David Cameron and Nick Clegg back-patted each other on the steps of Downing St yesterday like two friendly silverback gorillas who have decided to share their supply of bananas.
Each delighted man seemed quite startled as they stepped across the threshold of a new era. But these two chaps are not the only people changing the shape of the United Kingdom. Red water could be about to gush between England and Wales.
Carwyn Jones woke up yesterday morning as the most senior elected figure in the Labour movement. This is arguably a moment of liberation for the Welsh left.
Deviations from London policy will not be greeted with a raised eyebrow. No-one will expect Labour and Plaid Cymru to pursue similar policies in the Assembly Government to those charted by the Conservatives and the Liberal Democrats.
Rhodri Morgan’s vision of Wales as one of devolution’s laboratories where progressive policies can be tested has taken a leap forward. This is happening, of course, just as the cash dries up – but in the next 12 months we will see what Carwynism looks like.
When the Queen tours the UK she will now meet ministers of every political stripe; the SNP will welcome her to Scotland and in Northern Ireland she has a Government with a wider variety of pedigrees than she would find even in her own stables.
The pluralism which now defines UK democracy points to the revolution Tony Blair unleashed when he let the genie of devolution out of the bottle. The New Britain he envisaged may not have involved two non-Labour descendants of aristocrats taking the reins of Government, but there is a radical diversity within the country; power is not so much shared as scattered.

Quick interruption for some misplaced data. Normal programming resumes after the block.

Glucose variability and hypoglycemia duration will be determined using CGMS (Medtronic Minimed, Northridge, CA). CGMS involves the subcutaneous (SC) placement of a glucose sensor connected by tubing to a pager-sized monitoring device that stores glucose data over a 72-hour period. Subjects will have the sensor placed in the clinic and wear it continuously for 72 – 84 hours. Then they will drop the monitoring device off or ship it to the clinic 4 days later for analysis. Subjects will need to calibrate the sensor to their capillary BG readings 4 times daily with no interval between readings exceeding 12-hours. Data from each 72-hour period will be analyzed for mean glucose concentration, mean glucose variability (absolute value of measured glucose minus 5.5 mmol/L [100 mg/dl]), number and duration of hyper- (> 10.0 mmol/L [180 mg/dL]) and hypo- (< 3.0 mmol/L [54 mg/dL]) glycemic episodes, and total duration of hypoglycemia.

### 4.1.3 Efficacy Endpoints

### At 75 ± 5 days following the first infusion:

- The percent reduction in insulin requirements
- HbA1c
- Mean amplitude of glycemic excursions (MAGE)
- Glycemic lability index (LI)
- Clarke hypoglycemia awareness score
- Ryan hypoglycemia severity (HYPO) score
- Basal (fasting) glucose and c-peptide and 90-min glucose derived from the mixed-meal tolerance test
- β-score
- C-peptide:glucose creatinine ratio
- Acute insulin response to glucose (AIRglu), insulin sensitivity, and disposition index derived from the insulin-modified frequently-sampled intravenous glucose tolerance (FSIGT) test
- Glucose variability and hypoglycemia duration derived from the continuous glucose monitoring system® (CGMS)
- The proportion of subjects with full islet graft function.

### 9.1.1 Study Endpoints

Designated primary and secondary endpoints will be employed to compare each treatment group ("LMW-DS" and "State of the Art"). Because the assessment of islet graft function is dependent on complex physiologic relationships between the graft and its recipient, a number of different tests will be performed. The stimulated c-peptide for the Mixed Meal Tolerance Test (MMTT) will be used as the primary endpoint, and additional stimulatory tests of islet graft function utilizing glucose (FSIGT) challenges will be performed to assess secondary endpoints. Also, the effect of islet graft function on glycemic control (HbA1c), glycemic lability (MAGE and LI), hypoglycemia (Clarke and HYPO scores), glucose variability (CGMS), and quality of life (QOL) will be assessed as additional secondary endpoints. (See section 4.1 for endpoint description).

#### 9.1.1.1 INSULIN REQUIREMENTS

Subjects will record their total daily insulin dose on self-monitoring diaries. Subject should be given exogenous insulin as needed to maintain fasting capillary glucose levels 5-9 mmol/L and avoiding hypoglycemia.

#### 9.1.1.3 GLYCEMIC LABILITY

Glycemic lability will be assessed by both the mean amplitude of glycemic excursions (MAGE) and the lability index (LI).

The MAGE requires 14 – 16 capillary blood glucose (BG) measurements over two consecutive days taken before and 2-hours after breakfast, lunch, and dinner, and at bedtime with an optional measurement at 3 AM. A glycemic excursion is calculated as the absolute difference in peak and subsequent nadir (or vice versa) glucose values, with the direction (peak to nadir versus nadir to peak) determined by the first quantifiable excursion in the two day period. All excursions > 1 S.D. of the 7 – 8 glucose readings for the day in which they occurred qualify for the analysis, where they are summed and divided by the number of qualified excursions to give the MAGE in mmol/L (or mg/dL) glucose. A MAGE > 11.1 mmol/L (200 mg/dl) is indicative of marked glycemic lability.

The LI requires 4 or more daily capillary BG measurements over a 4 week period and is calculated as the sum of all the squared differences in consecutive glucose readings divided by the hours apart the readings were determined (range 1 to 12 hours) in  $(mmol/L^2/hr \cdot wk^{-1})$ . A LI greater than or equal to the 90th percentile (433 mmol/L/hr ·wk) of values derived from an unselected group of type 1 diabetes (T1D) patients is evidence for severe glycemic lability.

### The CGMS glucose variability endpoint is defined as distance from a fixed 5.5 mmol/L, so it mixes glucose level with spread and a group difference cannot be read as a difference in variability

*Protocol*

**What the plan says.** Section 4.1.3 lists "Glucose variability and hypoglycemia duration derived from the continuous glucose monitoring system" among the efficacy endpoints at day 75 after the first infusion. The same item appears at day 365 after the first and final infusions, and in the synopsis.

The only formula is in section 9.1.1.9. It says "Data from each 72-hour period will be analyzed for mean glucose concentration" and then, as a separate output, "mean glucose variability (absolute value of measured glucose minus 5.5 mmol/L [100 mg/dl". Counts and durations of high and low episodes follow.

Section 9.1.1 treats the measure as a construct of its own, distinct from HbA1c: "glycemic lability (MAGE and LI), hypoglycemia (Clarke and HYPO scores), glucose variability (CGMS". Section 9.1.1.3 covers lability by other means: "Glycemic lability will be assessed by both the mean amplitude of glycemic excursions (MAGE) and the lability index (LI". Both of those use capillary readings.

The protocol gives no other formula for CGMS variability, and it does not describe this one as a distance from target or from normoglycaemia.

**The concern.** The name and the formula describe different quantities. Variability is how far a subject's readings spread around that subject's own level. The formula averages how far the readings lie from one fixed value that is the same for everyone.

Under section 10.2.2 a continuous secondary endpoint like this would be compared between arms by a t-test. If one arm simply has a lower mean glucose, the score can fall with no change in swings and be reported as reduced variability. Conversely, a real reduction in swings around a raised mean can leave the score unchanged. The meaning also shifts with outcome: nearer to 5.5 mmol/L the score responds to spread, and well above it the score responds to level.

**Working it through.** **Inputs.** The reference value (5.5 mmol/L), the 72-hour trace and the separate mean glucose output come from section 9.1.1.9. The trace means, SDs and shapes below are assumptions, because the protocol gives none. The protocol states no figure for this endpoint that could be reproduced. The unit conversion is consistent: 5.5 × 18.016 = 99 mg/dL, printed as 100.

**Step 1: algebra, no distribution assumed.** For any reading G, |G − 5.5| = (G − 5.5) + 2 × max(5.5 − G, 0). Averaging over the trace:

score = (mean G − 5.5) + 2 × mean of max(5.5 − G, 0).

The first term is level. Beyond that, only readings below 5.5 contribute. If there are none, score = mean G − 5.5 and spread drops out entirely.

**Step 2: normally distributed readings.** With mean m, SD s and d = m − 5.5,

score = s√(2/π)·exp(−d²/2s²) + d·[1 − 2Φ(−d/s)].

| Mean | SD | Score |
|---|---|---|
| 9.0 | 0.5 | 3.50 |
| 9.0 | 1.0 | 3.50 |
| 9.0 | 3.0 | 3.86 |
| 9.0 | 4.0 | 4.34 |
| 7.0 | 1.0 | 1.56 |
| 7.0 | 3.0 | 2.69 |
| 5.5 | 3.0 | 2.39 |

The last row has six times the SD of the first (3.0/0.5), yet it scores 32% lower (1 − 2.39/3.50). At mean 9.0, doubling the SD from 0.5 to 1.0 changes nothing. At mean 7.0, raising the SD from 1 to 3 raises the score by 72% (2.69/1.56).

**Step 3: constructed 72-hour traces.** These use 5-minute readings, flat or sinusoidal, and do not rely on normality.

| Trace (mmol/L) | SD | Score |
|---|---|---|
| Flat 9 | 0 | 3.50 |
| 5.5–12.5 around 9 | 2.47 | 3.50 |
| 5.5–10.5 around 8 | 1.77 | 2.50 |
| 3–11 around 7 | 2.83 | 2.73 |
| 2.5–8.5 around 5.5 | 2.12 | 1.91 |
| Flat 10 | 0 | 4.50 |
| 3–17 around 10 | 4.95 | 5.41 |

What we may now see revealed is the great secret at the heart of Westminster politics. We have had coalition Government for decades.
Labour and the Conservatives were gatherings of different clans in two sprawling tribes. Ken Livingstone and Mr Blair found a home in the same party, as did Kenneth Clarke and John Redwood.
Cameron’s modernising clan had been under sporadic fire from the right in the days after the election but now they have been joined by liberal reinforcements.
Europhile libertarian Tories may often find they have more in common with their new coalition colleagues than fellow Conservatives who long for a return of Thatcherism.
Equally, social democrats in Nick Clegg’s party – some of whom are descendants of the 1981 Labour split which led to the formation of the SDP – may wonder if their true brethren are those led by Gordon Brown’s successor.
And all those who instinctively lean to the left will often glance at Wales as two parties which draw on socialist values strive to steer a nation of three million through the turbulent but fascinating months ahead.
Originally a Thursday column.
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